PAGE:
Morphological stability of steady-state passive oxide films

Rohit Ramanathan, Peter W. Voorhees*

*Corresponding author for this work

Research output: Contribution to journalArticle

3 Scopus citations

Abstract

Understanding the kinetics of passive oxide formation and breakdown has been an ongoing problem for corrosion scientists for several decades. Here, we present a model for the formation of a passive oxide film on a metal that is an extension of the Point Defect Model (PDM) by Macdonald and coworkers. We replace the potential description of the PDM with a boundary value problem and ensure that Gauss's law is satisfied at the oxide-solution interface by considering the presence of the Helmholtz layer in solution. Our model predicts the observed linear variation of the steady-state film thickness with anode potential, and an increasing film thickness with increasing pH. We perform a linear stability analysis of the model and show that, depending on the parameters, the passive film may be unstable to morphological perturbations of the film interfaces, leading to nonplanar films and potentially the formation of a pit in the oxide. This also implies that one-dimensional models, which assume planar interfaces, can be inapplicable in broad classes of corrosion processes. The analysis shows that a morphological instability exists if the oxide dissolution mechanism is such that an increasing Helmholtz layer potential drop leads to an increasing dissolution rate. The instability behavior is consistent with the literature on breakdown of passivity in the presence of chloride ions. The theory provides insights on the initiation of passivity breakdown leading to pitting corrosion and the role that interfacial energy plays in determining stability.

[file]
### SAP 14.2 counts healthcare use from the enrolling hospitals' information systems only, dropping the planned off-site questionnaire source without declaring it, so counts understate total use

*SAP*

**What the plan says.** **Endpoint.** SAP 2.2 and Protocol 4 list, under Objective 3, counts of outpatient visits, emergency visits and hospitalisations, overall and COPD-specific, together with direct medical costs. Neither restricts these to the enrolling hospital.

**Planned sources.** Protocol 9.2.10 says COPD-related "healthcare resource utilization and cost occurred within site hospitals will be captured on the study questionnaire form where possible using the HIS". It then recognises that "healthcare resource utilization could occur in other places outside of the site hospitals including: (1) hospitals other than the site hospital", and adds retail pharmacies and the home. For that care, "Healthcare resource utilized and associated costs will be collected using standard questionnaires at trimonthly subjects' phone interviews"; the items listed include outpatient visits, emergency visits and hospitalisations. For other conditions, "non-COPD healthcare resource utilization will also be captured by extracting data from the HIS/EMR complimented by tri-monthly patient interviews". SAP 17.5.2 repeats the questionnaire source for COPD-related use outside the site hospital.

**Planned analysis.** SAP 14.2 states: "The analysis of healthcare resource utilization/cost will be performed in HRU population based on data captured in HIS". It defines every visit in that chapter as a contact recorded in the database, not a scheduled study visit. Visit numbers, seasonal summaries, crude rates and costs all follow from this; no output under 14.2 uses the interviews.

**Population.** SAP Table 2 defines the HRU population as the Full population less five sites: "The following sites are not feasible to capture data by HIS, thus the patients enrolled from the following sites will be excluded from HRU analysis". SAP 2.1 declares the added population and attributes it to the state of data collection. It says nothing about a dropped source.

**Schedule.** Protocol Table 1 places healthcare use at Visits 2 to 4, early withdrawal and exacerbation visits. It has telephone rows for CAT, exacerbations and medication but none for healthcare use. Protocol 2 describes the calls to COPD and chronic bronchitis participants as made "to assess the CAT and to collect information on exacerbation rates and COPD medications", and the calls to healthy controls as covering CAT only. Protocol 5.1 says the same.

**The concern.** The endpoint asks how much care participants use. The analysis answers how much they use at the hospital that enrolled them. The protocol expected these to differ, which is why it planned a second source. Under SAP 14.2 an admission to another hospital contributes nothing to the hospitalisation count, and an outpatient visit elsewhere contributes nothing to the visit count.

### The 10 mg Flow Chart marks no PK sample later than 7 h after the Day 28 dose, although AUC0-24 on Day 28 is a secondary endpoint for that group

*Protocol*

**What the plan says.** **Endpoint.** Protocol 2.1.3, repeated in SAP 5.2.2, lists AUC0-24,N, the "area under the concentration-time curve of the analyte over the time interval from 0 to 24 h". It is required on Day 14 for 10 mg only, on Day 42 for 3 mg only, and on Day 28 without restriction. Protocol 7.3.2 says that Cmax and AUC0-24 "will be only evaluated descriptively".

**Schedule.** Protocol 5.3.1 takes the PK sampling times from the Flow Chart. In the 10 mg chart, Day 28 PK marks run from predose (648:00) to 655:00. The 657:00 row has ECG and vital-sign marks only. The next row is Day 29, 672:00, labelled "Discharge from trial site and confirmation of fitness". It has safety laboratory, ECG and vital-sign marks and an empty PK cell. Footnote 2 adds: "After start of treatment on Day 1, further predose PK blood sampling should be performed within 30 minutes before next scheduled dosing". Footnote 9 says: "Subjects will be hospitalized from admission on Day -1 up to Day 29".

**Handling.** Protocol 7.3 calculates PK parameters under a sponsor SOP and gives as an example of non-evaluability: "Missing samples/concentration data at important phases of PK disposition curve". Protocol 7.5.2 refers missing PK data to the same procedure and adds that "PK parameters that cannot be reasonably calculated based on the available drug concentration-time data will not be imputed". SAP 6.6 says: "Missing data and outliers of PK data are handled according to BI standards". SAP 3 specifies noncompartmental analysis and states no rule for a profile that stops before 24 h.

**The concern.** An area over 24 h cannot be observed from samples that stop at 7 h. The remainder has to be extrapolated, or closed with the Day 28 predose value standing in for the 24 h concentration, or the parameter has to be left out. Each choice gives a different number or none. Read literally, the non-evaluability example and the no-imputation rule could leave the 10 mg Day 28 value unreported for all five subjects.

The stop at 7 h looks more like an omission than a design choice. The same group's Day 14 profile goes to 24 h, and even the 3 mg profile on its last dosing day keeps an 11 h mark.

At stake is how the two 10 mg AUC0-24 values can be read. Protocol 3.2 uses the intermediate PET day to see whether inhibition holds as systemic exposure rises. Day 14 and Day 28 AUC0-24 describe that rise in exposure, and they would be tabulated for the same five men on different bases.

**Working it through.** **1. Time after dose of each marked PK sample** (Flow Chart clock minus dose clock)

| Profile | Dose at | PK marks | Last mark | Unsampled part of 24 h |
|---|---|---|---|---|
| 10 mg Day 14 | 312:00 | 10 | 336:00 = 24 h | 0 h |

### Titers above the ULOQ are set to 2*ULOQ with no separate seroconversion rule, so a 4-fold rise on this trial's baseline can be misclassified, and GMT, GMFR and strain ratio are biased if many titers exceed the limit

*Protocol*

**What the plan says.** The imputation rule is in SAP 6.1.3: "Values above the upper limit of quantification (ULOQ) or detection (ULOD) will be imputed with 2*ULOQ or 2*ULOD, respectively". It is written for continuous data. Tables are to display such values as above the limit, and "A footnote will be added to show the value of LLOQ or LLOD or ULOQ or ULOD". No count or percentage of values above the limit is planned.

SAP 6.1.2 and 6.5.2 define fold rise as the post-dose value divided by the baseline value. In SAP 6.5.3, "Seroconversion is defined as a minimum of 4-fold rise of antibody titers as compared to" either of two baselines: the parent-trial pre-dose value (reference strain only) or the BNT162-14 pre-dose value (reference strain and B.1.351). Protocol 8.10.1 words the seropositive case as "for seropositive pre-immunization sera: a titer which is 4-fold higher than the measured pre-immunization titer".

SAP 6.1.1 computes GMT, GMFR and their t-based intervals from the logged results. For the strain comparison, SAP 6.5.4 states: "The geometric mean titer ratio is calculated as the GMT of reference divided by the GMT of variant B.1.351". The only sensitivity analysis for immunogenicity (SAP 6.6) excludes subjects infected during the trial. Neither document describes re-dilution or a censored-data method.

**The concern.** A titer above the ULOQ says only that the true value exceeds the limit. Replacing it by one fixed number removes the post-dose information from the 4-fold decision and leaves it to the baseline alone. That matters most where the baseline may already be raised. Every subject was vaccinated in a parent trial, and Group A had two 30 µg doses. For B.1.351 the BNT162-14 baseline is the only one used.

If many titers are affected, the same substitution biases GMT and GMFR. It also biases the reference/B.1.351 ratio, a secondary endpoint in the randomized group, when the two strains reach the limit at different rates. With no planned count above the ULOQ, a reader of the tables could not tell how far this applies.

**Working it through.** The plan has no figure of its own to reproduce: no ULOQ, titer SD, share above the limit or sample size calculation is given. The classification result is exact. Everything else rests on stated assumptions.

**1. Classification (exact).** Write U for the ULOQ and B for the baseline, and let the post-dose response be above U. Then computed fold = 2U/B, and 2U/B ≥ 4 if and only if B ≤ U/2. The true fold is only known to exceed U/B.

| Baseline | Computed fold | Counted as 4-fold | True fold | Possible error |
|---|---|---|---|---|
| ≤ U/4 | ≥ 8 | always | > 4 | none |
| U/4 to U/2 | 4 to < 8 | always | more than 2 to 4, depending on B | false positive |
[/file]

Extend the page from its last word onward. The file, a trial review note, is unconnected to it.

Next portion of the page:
Original languageEnglish (US)
Pages (from-to)299-315
Number of pages17
JournalElectrochimica Acta
Volume303
DOIs
StatePublished - Apr 20 2019

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Keywords

  • Corrosion
  • Linear stability
  • Morphological stability
  • Passivity breakdown
  • Point defect model

ASJC Scopus subject areas

  • Chemical Engineering(all)
  • Electrochemistry

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